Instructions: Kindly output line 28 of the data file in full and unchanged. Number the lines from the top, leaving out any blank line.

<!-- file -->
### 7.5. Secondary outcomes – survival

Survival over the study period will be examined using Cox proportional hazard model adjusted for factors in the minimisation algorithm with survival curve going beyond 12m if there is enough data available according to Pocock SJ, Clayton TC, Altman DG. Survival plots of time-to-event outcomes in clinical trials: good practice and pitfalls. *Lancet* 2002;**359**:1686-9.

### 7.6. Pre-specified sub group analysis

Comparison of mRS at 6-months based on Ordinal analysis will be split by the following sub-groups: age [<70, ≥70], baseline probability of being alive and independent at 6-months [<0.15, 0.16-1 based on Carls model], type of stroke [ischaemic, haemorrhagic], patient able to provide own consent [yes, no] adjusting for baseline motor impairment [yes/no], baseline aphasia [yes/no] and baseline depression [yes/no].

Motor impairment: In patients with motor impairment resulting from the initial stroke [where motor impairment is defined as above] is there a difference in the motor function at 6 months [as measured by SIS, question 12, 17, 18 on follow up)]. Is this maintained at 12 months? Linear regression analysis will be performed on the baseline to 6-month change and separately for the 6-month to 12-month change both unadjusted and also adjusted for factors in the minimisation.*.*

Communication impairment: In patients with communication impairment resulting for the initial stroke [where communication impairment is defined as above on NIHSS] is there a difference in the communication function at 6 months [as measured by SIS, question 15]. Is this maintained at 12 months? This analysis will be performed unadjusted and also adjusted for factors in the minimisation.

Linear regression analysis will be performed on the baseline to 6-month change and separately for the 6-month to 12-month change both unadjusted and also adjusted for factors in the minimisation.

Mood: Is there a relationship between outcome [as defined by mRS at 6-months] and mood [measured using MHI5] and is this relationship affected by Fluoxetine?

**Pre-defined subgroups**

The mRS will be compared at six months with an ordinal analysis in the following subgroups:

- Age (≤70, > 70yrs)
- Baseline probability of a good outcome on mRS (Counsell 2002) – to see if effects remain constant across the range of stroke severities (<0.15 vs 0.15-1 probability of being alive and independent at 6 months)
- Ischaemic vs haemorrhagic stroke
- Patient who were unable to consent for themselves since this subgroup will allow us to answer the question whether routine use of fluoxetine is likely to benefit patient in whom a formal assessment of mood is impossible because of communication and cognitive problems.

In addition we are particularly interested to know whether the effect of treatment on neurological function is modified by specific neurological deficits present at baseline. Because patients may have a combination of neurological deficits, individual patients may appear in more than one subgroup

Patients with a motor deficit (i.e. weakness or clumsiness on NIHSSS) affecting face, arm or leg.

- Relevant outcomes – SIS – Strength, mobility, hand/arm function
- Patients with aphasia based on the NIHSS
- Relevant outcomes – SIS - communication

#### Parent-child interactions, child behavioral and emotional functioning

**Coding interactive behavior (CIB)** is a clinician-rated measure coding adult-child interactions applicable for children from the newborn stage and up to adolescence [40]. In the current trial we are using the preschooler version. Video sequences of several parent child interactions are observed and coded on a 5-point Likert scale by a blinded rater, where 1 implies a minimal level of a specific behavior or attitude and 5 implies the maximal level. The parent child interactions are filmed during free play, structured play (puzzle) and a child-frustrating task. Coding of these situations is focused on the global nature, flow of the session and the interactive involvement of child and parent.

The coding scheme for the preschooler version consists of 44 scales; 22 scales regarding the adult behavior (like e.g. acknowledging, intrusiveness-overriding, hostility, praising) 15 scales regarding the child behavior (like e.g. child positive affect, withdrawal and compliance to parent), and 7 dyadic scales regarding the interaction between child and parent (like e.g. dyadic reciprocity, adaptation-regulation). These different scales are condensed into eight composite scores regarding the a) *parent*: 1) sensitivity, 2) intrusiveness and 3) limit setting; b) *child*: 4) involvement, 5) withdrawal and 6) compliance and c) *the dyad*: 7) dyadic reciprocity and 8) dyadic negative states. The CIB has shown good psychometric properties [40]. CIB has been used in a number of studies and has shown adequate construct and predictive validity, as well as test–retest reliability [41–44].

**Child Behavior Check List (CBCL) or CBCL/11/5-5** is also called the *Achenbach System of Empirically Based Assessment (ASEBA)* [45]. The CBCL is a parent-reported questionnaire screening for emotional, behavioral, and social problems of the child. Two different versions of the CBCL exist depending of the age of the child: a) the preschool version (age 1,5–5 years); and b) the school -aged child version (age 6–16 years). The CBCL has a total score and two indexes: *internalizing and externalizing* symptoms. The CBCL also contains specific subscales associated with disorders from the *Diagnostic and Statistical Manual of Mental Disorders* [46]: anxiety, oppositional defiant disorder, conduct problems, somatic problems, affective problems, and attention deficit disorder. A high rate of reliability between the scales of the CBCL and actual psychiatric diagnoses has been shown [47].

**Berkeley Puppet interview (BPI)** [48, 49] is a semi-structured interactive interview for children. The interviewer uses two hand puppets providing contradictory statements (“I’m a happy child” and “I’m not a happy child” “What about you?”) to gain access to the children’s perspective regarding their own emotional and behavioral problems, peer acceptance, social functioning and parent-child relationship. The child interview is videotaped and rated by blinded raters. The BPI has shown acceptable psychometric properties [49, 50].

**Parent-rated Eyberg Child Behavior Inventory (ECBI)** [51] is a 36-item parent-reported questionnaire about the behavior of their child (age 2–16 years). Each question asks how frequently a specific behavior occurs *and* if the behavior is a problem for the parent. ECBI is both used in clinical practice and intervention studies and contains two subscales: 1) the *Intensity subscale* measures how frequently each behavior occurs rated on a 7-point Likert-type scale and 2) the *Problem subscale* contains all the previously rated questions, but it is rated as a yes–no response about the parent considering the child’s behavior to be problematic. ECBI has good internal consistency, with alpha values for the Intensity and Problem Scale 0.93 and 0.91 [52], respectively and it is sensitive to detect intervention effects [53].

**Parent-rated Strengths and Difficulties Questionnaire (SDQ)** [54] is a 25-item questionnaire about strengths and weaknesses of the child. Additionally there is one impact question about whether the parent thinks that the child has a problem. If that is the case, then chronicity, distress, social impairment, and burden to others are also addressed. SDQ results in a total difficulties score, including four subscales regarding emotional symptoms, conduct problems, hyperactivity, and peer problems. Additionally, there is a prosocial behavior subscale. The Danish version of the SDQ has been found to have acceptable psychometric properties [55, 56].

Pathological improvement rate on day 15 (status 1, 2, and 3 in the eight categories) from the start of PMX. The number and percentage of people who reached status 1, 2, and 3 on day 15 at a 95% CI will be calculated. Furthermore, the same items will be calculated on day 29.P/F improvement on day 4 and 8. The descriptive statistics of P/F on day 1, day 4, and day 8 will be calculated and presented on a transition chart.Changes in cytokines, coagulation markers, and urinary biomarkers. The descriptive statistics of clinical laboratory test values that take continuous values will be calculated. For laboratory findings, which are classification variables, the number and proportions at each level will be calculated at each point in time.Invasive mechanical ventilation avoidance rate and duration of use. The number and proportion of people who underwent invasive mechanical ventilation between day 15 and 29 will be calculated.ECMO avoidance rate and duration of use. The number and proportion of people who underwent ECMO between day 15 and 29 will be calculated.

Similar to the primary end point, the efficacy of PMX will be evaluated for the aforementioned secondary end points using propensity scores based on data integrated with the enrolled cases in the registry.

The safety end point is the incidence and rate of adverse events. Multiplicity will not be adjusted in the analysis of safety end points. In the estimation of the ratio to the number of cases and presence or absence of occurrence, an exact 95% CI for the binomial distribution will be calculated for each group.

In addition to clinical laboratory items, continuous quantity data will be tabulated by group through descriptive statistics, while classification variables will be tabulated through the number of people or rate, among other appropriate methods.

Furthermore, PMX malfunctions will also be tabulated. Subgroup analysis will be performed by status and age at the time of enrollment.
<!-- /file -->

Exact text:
Similar to the primary end point, the efficacy of PMX will be evaluated for the aforementioned secondary end points using propensity scores based on data integrated with the enrolled cases in the registry.